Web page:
Knott still thinks she’s above punishment
February 18th, 2016
Last September, a dozen or so good Catholic school alumni were out for a night of getting drunk and having a fine ol’ time when they decided that it would be awfully fun to gang up on a gay couple and beat them while screaming homophobic slurs. Having had their jollies, they left the couple bleeding on the sidewalk, and all set off to celebrate at a bar, big smiles on their faces.
But as this was 2015, security cameras abound and soon three of the assailants were in custody.
Two of them pled guilty, expressed remorse, and agreed to community service. But Kathryn Knott, a blond pretty daughter of a local police chief decided that she’d fight the charges. Surely a jury would take her word over that of a couple of, well, you know.
The jury listened to her character witnesses tell of what an angel Kathryn is, her dramatic “I’m sorry for what happened to you” to the victims, and her protestations that she was only there to break up the fight. They also heard and the testimony of the victims, witnesses who saw her swing punches, and her history of homophobic and other hate-filled tweets. In the end, they decided that not only was Kathryn Knott guilty, she’s also a horrible person.
Her counsel had argued that she shouldn’t receive punishment because people had already said mean things about her, and surely that’s punishment enough. But the judge was equally not a fan and on Monday, the 8th, gave her sentence. (6ABC)
Common Pleas Judge Roxanne Covington questioned how then-hospital worker Kathryn Knott walked away from the victims as one lay badly injured in September 2014.
She also ordered the 25-year-old Knott, whose online posts have insulted gays, non-English speakers, Middle Easterners and hospital patients alike, to get anger management treatment and stay out of Philadelphia during two years of probation.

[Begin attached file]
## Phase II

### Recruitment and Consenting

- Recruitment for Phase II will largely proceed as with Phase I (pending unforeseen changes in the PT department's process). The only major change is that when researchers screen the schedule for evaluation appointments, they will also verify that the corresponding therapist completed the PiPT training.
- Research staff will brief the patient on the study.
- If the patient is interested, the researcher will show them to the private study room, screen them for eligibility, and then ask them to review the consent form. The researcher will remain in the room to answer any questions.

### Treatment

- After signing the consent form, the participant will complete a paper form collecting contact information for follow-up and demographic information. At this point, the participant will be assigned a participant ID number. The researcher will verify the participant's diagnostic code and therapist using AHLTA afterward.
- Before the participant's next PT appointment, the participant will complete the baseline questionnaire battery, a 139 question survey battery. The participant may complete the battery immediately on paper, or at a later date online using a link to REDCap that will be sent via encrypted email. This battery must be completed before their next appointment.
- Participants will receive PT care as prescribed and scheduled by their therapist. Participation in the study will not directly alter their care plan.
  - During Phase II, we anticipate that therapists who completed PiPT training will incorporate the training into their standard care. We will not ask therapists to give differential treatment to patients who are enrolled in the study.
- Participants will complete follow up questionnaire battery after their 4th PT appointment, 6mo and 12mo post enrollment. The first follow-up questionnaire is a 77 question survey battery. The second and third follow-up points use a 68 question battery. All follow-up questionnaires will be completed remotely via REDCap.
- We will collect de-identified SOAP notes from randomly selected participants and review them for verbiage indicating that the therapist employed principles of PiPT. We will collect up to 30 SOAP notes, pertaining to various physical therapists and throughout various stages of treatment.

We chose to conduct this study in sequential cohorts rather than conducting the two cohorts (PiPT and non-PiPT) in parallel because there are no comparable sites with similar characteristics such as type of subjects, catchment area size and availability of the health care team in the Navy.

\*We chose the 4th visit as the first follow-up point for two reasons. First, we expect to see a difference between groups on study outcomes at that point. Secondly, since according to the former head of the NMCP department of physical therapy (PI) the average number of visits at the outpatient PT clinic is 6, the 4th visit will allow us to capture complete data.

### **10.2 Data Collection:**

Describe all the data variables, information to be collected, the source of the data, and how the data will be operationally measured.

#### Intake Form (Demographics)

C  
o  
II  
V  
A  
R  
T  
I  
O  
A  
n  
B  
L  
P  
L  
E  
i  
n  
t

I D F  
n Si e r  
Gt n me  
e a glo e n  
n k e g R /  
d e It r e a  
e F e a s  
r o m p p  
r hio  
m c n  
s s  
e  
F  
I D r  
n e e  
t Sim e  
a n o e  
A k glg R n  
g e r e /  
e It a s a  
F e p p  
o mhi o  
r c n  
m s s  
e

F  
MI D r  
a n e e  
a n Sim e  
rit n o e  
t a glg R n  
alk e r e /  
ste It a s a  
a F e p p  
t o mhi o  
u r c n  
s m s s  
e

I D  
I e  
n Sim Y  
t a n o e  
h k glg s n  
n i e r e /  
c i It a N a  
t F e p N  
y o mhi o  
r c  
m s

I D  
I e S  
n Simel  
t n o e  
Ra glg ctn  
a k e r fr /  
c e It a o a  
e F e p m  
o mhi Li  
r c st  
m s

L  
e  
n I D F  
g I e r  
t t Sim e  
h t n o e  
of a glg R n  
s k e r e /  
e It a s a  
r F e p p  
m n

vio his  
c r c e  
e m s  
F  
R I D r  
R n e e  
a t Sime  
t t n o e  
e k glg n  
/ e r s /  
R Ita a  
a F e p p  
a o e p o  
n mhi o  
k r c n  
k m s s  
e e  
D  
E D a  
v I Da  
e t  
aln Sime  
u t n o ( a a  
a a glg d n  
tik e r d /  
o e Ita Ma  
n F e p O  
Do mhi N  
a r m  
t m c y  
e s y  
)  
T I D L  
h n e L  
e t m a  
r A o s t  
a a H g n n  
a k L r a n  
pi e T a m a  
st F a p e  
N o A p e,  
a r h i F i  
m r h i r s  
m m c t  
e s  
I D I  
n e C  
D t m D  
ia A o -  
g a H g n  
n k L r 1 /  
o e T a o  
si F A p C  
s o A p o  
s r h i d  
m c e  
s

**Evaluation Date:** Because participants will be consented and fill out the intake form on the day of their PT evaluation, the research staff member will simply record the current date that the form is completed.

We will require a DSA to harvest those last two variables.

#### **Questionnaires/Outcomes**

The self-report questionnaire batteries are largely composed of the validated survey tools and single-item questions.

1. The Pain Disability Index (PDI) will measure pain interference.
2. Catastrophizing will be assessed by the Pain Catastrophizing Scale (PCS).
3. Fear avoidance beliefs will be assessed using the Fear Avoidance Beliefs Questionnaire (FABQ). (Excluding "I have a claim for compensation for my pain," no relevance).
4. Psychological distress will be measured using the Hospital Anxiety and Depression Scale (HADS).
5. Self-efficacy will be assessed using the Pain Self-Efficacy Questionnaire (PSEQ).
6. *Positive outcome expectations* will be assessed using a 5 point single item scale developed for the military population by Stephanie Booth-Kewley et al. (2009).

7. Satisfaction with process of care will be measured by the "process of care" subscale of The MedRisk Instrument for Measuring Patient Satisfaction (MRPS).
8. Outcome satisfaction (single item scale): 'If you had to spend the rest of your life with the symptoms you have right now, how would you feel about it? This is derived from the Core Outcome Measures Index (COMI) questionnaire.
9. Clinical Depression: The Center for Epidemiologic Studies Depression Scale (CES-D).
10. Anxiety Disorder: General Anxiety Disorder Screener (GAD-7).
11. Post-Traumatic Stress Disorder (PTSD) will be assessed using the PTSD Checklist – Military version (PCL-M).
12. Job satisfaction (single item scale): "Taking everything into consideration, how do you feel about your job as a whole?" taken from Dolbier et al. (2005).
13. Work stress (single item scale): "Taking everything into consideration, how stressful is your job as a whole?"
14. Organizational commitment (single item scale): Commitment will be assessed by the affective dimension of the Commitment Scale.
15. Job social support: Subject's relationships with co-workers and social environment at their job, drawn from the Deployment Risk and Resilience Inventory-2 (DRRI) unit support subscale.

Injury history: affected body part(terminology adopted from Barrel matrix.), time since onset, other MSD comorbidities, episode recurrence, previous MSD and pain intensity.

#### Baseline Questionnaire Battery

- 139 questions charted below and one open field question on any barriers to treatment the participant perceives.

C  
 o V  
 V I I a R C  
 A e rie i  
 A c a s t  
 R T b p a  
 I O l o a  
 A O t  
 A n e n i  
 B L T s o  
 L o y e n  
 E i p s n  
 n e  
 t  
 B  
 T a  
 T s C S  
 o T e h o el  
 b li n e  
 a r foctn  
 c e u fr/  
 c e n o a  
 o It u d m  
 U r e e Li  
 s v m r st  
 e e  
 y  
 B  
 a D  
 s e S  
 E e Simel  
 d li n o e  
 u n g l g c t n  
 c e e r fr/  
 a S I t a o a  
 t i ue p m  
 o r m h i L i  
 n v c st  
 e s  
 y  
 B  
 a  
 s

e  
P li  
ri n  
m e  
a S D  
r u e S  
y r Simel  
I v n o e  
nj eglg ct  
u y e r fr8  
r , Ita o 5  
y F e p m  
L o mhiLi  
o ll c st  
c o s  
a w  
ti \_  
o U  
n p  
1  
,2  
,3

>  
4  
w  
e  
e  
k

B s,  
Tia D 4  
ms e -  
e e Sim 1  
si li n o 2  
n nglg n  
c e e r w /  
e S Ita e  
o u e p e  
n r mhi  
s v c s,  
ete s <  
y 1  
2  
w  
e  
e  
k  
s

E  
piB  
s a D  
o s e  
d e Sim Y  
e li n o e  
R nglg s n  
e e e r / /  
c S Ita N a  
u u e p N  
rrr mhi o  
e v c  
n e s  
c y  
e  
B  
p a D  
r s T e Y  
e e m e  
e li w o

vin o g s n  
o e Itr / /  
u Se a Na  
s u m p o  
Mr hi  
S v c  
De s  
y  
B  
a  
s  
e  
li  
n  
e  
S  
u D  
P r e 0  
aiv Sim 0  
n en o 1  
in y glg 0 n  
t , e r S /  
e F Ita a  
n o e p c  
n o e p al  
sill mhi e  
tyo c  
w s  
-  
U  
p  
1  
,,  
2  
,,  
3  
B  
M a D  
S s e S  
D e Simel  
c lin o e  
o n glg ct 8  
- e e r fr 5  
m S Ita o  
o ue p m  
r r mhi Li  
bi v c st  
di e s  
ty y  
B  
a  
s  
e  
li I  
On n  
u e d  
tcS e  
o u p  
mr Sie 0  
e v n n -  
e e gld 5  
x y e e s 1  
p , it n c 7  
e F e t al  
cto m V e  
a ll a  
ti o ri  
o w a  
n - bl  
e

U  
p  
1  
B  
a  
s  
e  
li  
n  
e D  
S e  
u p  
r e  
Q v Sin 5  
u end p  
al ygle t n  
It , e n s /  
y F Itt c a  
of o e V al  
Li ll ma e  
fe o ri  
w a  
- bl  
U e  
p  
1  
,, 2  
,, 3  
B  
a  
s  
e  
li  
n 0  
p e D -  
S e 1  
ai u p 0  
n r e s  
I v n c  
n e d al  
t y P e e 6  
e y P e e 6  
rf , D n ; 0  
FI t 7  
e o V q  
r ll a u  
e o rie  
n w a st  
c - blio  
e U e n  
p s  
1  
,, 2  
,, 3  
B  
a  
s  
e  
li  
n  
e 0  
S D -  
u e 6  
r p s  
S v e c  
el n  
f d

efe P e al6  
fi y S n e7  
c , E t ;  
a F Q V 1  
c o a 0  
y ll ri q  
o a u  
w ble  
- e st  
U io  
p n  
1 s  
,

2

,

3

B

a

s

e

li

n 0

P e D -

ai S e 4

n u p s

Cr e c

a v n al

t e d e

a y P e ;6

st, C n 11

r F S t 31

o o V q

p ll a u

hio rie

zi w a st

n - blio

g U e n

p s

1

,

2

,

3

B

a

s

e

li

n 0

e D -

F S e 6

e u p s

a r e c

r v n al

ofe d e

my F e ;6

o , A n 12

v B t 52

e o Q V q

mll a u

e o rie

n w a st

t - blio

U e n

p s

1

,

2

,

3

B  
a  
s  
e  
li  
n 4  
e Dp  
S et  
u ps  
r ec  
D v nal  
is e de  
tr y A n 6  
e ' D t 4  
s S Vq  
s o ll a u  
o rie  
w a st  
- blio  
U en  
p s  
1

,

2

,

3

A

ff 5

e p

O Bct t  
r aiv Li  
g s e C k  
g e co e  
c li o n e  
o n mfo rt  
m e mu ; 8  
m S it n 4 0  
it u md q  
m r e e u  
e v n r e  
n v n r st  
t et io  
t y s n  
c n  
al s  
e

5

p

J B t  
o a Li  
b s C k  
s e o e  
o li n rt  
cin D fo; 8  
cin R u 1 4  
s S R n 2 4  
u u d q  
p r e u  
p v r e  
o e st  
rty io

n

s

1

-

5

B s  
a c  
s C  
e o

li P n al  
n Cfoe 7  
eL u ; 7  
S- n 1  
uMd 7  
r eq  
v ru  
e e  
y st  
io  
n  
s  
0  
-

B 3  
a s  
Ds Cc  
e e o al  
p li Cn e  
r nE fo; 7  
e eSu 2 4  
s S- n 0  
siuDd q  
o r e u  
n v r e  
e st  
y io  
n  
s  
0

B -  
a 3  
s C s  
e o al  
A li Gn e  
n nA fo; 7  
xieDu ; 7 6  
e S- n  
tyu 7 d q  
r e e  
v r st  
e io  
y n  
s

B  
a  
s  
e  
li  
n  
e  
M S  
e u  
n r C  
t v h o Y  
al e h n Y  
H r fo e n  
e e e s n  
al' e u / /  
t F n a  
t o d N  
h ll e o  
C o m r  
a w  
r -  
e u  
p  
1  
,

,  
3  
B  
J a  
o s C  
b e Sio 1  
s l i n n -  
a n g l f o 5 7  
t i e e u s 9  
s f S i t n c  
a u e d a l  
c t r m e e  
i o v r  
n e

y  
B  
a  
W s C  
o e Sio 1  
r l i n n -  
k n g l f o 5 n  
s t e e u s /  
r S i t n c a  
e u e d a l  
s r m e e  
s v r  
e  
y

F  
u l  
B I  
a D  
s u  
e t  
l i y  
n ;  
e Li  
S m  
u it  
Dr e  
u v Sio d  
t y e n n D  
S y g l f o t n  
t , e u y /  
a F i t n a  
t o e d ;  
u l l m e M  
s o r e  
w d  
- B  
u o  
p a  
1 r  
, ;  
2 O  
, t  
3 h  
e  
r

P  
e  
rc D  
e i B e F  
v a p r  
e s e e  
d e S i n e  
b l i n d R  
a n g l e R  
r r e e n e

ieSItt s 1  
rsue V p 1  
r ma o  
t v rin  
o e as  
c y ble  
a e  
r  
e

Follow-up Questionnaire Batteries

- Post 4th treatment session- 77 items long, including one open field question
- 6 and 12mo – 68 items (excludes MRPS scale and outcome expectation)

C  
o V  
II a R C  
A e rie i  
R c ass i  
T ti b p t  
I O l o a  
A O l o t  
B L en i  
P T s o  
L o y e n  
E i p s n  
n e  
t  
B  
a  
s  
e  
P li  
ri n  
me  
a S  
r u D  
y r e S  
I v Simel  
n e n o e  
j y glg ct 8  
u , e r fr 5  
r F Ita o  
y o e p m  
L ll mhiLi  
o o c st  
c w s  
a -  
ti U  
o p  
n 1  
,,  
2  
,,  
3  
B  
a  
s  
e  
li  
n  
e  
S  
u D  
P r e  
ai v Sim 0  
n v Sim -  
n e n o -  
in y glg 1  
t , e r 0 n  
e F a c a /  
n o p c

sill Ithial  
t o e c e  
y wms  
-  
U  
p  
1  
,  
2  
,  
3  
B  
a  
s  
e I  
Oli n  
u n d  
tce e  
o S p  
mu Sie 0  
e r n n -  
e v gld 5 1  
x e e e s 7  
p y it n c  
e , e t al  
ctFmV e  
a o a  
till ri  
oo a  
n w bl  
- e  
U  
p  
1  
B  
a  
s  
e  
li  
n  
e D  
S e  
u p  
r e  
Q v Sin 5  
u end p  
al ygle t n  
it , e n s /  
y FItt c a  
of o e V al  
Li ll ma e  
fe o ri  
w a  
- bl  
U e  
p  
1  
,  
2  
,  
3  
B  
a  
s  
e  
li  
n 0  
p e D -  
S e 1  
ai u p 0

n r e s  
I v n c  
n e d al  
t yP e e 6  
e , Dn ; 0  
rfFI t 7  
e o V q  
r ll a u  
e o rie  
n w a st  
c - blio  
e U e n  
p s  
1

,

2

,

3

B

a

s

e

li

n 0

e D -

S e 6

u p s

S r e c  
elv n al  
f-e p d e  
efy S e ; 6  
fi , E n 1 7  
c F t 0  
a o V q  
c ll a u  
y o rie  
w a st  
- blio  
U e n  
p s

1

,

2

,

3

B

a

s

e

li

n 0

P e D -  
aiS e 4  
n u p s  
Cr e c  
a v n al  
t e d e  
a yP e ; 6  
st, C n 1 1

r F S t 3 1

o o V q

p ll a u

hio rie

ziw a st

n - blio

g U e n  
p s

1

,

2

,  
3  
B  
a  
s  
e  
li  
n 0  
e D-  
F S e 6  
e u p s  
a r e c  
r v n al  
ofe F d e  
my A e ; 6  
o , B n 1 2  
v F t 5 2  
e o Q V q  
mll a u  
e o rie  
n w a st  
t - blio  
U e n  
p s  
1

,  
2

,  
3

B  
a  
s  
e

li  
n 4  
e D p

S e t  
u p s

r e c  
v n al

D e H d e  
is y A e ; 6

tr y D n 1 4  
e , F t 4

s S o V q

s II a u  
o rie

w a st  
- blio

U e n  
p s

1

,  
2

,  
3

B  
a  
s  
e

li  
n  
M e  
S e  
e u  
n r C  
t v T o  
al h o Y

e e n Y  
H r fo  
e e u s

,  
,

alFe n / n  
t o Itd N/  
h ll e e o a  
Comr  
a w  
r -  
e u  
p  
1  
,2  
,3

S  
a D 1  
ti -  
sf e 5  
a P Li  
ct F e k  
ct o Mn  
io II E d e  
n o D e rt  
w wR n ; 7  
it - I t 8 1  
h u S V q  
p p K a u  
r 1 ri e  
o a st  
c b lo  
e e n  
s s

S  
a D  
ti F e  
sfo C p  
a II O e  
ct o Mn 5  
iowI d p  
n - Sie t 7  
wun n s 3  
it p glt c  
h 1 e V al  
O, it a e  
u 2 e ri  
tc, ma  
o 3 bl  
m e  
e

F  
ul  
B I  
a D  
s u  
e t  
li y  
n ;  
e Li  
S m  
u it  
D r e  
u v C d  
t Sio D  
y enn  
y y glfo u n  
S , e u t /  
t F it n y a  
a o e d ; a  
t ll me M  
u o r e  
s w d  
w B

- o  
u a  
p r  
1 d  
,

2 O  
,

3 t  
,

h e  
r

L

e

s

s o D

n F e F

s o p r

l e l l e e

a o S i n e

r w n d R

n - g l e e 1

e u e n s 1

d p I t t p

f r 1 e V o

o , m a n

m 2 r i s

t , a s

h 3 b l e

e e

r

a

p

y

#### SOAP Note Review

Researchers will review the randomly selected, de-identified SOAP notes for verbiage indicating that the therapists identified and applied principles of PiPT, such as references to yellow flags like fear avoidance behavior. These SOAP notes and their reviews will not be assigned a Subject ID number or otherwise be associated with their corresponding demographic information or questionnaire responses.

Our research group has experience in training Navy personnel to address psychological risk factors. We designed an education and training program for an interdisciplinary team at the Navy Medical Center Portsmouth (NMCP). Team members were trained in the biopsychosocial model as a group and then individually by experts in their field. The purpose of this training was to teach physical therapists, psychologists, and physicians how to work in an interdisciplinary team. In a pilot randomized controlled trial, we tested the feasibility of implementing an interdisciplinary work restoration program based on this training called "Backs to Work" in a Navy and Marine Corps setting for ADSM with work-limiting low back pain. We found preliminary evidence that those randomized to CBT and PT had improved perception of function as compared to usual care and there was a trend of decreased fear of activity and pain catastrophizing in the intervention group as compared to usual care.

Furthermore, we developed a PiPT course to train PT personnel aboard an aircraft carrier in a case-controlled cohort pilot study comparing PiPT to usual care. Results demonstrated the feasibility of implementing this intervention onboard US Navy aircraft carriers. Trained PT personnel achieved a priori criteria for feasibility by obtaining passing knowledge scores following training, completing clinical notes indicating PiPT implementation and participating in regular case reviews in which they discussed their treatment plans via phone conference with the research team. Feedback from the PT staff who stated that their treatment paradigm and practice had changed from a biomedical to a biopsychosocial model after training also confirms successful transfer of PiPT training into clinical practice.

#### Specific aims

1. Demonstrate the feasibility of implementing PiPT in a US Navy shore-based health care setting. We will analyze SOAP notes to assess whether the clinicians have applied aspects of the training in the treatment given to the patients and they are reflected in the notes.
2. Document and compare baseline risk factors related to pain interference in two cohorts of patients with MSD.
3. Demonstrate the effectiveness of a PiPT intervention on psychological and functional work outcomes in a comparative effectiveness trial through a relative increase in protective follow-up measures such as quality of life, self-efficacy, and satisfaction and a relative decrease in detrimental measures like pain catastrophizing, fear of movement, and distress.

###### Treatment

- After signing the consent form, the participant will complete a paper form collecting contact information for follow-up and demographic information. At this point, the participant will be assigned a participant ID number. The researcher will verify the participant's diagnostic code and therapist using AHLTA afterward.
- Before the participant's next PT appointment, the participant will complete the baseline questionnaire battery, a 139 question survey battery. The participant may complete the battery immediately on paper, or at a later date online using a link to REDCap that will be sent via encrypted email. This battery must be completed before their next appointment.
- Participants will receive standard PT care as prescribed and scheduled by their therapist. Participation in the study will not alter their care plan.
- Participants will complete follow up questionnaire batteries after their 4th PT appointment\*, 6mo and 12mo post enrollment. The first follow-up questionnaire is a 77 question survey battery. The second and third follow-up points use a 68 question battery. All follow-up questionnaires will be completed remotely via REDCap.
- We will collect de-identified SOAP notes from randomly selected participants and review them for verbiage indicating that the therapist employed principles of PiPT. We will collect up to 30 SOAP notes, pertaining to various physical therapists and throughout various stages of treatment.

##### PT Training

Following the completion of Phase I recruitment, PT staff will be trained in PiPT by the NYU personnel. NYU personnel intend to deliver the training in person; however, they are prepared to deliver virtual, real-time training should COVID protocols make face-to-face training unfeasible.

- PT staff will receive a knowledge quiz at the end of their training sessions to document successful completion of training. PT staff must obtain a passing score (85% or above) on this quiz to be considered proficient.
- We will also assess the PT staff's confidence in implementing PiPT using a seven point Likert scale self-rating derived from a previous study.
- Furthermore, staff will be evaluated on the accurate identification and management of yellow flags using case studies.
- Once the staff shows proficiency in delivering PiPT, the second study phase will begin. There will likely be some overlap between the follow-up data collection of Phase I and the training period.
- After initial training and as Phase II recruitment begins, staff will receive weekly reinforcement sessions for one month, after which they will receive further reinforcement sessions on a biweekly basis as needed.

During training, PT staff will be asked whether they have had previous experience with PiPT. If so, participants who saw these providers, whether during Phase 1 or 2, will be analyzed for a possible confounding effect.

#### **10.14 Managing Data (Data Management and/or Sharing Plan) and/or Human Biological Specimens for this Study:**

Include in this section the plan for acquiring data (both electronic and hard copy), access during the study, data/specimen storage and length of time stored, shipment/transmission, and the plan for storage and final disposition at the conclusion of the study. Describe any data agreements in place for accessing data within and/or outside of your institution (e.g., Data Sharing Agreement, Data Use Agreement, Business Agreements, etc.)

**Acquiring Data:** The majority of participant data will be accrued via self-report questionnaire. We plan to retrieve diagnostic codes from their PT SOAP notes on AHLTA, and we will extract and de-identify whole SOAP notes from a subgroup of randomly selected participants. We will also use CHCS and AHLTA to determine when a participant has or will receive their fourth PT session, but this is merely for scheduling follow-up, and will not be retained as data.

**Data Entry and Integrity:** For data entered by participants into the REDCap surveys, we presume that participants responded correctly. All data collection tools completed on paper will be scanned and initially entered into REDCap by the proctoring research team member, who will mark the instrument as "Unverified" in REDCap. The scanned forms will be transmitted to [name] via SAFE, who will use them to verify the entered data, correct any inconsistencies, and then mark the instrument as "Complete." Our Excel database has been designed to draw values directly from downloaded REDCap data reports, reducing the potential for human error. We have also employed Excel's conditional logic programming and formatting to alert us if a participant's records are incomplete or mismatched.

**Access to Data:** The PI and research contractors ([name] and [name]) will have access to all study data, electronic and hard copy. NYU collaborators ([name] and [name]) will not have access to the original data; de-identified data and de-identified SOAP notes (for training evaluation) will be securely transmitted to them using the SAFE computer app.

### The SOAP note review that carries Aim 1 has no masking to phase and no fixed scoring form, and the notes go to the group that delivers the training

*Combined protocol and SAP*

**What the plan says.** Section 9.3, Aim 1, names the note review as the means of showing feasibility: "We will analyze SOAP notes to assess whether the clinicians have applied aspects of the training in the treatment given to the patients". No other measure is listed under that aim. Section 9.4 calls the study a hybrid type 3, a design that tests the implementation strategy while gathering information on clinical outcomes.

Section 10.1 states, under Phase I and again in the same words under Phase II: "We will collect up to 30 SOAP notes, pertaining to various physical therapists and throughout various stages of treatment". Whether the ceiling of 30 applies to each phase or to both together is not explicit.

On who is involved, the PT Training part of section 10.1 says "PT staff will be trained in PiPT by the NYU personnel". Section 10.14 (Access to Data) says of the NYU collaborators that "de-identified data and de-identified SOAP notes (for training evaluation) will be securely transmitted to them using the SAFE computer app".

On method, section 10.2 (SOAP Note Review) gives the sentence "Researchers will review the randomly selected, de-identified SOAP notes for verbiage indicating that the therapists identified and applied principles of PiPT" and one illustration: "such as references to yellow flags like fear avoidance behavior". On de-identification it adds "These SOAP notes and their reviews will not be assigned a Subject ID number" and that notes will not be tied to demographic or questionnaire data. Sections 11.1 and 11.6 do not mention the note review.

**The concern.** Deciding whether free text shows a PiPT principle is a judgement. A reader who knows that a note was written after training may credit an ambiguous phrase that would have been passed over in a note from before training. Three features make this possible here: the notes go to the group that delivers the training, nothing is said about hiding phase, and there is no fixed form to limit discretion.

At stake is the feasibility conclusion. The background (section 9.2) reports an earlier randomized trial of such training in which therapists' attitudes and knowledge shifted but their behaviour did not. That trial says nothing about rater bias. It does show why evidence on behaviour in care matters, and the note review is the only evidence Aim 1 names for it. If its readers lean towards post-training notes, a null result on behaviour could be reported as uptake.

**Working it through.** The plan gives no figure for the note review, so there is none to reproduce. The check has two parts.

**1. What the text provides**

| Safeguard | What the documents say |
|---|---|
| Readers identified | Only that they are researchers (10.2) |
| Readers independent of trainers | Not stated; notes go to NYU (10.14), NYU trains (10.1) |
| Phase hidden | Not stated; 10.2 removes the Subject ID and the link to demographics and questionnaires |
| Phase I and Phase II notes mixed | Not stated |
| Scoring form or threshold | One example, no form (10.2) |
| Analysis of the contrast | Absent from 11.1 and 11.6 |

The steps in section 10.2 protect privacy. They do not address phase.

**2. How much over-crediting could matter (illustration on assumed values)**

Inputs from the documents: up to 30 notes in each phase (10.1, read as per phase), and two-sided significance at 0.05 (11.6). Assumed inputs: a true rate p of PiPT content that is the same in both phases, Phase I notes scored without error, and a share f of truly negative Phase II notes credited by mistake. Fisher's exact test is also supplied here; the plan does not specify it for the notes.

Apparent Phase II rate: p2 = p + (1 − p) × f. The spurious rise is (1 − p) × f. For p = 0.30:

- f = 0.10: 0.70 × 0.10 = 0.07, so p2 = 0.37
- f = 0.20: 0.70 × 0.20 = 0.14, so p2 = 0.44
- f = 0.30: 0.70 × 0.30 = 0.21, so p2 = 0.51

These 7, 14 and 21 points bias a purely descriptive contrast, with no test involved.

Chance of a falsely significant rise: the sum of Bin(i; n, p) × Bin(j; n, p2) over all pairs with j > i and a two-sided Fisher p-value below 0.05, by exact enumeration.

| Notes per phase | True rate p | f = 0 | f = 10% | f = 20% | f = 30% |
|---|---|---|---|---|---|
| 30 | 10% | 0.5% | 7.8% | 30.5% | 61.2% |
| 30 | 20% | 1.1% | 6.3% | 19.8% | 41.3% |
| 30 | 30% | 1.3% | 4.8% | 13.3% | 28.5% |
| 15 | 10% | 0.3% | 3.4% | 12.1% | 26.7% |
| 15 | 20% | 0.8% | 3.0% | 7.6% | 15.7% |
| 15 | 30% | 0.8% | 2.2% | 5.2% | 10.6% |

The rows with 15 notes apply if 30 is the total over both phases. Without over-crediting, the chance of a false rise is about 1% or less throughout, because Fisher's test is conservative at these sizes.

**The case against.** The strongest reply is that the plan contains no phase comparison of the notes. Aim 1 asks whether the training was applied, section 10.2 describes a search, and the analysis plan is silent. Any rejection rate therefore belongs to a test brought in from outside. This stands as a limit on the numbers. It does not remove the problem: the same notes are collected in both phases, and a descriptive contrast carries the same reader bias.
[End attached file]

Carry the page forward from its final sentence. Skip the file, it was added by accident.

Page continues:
“While these were homophobic slurs that started this incident, it could have been any type of hate speech,” said the judge, who said she herself might have been attacked walking with her girlfriend or sister. “It could have been anyone.”
She sentence Knott to 5 to 10 months in jail.
But, as we already know, Knott isn’t fond of being punished for her actions. And it’s just not fair.
The other two who admitted their guilt, expressed remorse, and negotiated their punishment received a lesser sentence. Surely Knott, being blond and pretty, should be able to have a do-over and now accept the same deal she had already rejected.
Or how about this, instead of going to jail, Knott could go on TV. There she could tell everyone that it’s a very bad thing to beat gay couples and leave them unconscious on the ground with a broken jaw.
How’s that? It could be two-fer. Not only would she not be in jail, but people might start to like her instead of say all those meany mean things about her. (Philly)
As an alternative to being locked up, attorney William Brennan suggested that 25-year-old Knott could perform a public-service announcement “where she could take the infamy of the arrest and maybe heal some wounds.”
But if Knott wanted to heal wounds, she could have done so right after she caused them, while her victims were laying there in front of her. And television celebrity is not punishment for inhumane and criminal behavior.
Gay basher found guilty
December 18th, 2015